It’s funny as you would expect since I write fantasy for my favorite author to be a fantasy writer. Actually, it’s a Gothic horror/weird fiction writer – H.P. Lovecraft. Not very successful during his lifetime, but after his death appreciation for his work exploded to where now Lovecraft is considered one of the most influential fiction writers of the 20th century, ranked up there with Poe. His mastery was mood and setting – the details he put into his work made everything seem so real. If you read some of his tales, like The Dunwich Horror, The Shadow Over Innsmouth, The Case of Charles Dexter Ward, The Call of Cthulhu, The Whisperer in Darkness, The Shadow Out of Time, and At The Mountains of Madness, you will be swept away into his macabre vision of an uncaring, cold universe ruled by godlike aliens who care little for those that worship them, usually bringing death or insanity to believers and non-believers alike. The scientific data, the archeological history, the detail of architecture, brings Lovecraft’s stories to a vivid life few authors can match. When there’s a dark and gloomy night, you have to pick up one of his works and see for yourself what might come slithering around your bedroom once the lights go out…
How did you decide how to publish your books?
Why self-publish? The opportunity for control – I’m quite the control freak and feeling that I had full ownership over what I had created was important to me. There are, of course, challenges to that – marketing, product visibility, branding, which I have to personally carry, and which are impacted by time, and of course, budget, but so far I’ve been pleased with the results.
What do you think about the future of book publishing?
There are two areas to look at – ebooks vs. paper, and publishing vs. self-publishing – I think like any media, there are pros and cons to each. Personally I prefer reading paper books – I just like having something that is tactile and tangible in my hands, the smell of the pages, and the feel of the book. I just can’t curl up at night in bed with a hot laptop or reader – probably because I’m looking into a computer all day long at work and prefer not to when I’m relaxing at home. Conversely, I have friends/relatives that prefer ebooks because they can have a library of books saved on their readers without needing a ton of shelf space, it travels with them, and it’s convenient to pull up when in a busy line, train ride, or at lunch.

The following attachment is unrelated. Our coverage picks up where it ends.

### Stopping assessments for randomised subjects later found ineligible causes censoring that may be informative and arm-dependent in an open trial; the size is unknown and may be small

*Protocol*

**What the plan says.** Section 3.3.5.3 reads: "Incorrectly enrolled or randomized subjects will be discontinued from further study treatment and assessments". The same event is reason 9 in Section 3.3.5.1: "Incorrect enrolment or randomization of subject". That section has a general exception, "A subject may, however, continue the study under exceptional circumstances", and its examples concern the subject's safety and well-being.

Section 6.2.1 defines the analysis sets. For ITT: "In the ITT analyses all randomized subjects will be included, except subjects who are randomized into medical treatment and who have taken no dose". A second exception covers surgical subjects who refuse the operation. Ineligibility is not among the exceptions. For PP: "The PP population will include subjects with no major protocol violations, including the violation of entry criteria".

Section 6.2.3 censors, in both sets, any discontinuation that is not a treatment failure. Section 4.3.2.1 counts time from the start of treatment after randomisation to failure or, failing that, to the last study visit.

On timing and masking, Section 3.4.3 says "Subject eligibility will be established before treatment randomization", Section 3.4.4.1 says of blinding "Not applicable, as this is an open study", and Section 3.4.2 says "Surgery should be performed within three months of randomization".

Self-publishing has opened the doors to a lot of great talent and creativity, but also by opening those doors you get a lot of unfiltered material. If a reader comes across a self-published work that is subpar or unprofessionally done/presented, that may color them to assume all self-published works are inferior. The onus on the self-published author is to really put a polished effort out there and to ensure it’s done right. Publishers will always be around, but I think the arena is going to be vastly different as time goes by with a greater variety of books and a greater influx of unknown authors that should be (and will be) known.
Do I think one will replace the other? I’m not sure – I think there will always be an interest/need in both – although one may dominate based on user preference. For now at least, I can say I sell quite a few paperback books at conventions and the like, just as much as I sell ebooks.
What genres do you write?
fantasy, epic fantasy, action and adventure
What formats are your books in?